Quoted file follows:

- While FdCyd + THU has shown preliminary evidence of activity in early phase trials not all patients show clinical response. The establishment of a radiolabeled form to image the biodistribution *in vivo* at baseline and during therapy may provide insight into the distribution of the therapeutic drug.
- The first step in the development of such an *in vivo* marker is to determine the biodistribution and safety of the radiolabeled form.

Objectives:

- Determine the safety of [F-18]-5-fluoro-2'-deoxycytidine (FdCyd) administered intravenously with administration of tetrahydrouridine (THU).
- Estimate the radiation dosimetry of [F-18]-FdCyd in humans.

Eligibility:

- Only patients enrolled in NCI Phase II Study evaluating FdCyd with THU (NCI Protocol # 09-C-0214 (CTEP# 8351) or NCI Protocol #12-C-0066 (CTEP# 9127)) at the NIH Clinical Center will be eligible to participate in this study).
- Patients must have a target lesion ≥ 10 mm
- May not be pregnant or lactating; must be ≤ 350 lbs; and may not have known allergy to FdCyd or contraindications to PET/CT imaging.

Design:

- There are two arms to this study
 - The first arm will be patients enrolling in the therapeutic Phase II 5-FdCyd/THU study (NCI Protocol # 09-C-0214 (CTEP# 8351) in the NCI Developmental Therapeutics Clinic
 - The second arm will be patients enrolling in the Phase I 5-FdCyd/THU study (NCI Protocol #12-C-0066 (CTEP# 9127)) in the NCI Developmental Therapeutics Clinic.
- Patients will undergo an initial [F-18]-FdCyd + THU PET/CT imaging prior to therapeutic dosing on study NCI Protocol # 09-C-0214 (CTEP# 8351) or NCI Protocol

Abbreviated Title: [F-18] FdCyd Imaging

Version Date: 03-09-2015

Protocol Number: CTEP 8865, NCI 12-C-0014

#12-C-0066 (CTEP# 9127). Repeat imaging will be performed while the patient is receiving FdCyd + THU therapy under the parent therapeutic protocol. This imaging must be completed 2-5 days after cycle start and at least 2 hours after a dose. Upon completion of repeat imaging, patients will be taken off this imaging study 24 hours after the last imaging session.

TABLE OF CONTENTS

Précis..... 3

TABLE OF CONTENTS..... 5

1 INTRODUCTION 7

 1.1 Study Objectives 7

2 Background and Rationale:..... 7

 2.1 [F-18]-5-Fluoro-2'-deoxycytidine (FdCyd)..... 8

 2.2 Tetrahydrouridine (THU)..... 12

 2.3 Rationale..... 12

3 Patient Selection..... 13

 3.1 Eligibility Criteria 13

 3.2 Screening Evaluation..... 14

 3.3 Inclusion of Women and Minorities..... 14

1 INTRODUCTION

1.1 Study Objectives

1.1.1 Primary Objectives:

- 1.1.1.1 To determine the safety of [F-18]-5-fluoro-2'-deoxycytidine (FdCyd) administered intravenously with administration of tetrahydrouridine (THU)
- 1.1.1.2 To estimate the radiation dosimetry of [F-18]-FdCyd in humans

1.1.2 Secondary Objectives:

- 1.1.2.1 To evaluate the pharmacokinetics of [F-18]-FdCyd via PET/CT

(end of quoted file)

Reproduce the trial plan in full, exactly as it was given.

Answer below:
- While FdCyd + THU has shown preliminary evidence of activity in early phase trials not all patients show clinical response. The establishment of a radiolabeled form to image the biodistribution *in vivo* at baseline and during therapy may provide insight into the distribution of the therapeutic drug.
- The first step in the development of such an *in vivo* marker is to determine the biodistribution and safety of the radiolabeled form.

Objectives:

- Determine the safety of [F-18]-5-fluoro-2'-deoxycytidine (FdCyd) administered intravenously with administration of tetrahydrouridine (THU).
- Estimate the radiation dosimetry of [F-18]-FdCyd in humans.

Eligibility:

- Only patients enrolled in NCI Phase II Study evaluating FdCyd with THU (NCI Protocol # 09-C-0214 (CTEP# 8351) or NCI Protocol #12-C-0066 (CTEP# 9127)) at the NIH Clinical Center will be eligible to participate in this study).
- Patients must have a target lesion ≥ 10 mm
- May not be pregnant or lactating; must be ≤ 350 lbs; and may not have known allergy to FdCyd or contraindications to PET/CT imaging.

Design:

- There are two arms to this study
 - The first arm will be patients enrolling in the therapeutic Phase II 5-FdCyd/THU study (NCI Protocol # 09-C-0214 (CTEP# 8351) in the NCI Developmental Therapeutics Clinic
 - The second arm will be patients enrolling in the Phase I 5-FdCyd/THU study (NCI Protocol #12-C-0066 (CTEP# 9127)) in the NCI Developmental Therapeutics Clinic.
- Patients will undergo an initial [F-18]-FdCyd + THU PET/CT imaging prior to therapeutic dosing on study NCI Protocol # 09-C-0214 (CTEP# 8351) or NCI Protocol

Abbreviated Title: [F-18] FdCyd Imaging

Version Date: 03-09-2015

Protocol Number: CTEP 8865, NCI 12-C-0014

#12-C-0066 (CTEP# 9127). Repeat imaging will be performed while the patient is receiving FdCyd + THU therapy under the parent therapeutic protocol. This imaging must be completed 2-5 days after cycle start and at least 2 hours after a dose. Upon completion of repeat imaging, patients will be taken off this imaging study 24 hours after the last imaging session.

TABLE OF CONTENTS

Précis..... 3

TABLE OF CONTENTS..... 5

1 INTRODUCTION 7

 1.1 Study Objectives 7

2 Background and Rationale:..... 7

 2.1 [F-18]-5-Fluoro-2'-deoxycytidine (FdCyd)..... 8

 2.2 Tetrahydrouridine (THU)..... 12

 2.3 Rationale..... 12

3 Patient Selection..... 13

 3.1 Eligibility Criteria 13

 3.2 Screening Evaluation..... 14

 3.3 Inclusion of Women and Minorities..... 14

1 INTRODUCTION

1.1 Study Objectives

1.1.1 Primary Objectives:

- 1.1.1.1 To determine the safety of [F-18]-5-fluoro-2'-deoxycytidine (FdCyd) administered intravenously with administration of tetrahydrouridine (THU)
- 1.1.1.2 To estimate the radiation dosimetry of [F-18]-FdCyd in humans

1.1.2 Secondary Objectives:

- 1.1.2.1 To evaluate the pharmacokinetics of [F-18]-FdCyd via PET/CT